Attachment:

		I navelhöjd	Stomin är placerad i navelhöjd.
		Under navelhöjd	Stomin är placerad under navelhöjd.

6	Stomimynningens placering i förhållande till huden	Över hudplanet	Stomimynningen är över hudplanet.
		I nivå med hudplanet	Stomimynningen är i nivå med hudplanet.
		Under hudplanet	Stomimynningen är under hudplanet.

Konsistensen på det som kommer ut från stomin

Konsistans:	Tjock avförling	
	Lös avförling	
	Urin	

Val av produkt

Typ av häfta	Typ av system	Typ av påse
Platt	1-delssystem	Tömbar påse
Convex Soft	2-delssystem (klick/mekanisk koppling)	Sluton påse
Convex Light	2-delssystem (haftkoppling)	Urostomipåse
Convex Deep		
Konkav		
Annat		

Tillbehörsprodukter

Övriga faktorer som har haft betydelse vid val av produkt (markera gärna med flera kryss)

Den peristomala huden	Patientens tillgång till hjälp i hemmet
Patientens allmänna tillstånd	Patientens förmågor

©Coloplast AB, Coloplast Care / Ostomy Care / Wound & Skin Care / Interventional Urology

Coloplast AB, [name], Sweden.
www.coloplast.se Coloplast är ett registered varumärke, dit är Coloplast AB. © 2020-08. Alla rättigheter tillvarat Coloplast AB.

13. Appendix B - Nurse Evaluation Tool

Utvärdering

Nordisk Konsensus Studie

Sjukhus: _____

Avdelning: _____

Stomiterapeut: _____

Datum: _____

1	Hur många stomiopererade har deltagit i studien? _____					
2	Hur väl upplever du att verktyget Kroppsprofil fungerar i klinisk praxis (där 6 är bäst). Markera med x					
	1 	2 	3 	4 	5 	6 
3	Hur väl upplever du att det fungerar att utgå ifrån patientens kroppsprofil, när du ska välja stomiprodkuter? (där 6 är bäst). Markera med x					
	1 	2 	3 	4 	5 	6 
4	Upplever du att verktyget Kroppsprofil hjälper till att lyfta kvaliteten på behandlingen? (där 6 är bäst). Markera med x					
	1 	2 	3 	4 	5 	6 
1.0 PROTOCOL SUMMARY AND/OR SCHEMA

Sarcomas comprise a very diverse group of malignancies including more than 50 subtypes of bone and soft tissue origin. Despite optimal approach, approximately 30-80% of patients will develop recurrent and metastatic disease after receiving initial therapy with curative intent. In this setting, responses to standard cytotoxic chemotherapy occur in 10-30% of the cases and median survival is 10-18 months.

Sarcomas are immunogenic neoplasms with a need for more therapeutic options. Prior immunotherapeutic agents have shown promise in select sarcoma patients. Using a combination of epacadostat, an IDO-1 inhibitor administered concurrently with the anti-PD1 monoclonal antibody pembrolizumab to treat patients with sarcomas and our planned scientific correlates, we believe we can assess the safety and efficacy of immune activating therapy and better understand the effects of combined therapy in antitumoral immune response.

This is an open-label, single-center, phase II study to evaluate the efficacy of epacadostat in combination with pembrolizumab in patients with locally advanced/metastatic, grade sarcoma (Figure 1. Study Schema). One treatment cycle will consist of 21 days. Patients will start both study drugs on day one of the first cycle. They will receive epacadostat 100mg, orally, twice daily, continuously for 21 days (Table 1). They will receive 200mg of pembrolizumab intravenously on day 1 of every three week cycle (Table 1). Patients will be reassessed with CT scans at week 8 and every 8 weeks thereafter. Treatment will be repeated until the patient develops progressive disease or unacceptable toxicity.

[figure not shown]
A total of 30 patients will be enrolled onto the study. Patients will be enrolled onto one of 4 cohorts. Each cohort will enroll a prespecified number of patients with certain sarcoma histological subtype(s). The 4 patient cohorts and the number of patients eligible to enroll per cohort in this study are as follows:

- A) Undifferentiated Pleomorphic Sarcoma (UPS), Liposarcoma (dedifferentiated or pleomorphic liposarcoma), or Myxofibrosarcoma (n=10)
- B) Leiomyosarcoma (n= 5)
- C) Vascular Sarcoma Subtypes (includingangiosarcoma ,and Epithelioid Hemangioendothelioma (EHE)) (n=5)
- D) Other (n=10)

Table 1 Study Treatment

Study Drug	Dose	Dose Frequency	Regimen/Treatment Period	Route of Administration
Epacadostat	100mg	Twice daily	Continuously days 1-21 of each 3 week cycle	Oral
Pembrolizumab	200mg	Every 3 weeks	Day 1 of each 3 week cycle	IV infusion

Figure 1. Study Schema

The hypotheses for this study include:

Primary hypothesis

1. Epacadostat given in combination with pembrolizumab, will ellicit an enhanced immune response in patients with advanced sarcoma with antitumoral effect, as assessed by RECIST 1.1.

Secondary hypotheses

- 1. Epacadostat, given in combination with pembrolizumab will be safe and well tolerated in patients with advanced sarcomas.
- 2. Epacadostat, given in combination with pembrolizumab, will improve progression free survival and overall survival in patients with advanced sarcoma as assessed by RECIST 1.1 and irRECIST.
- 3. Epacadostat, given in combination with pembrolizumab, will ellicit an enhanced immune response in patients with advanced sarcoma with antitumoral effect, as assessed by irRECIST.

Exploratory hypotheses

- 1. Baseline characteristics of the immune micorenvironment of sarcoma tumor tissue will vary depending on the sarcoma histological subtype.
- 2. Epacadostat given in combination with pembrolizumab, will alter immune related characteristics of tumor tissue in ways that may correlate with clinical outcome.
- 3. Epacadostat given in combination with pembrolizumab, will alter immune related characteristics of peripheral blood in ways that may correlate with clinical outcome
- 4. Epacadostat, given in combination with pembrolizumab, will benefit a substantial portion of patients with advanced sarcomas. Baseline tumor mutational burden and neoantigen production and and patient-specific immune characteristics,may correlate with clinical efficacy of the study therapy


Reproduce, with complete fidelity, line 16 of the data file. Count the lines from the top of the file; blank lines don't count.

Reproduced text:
Konkav		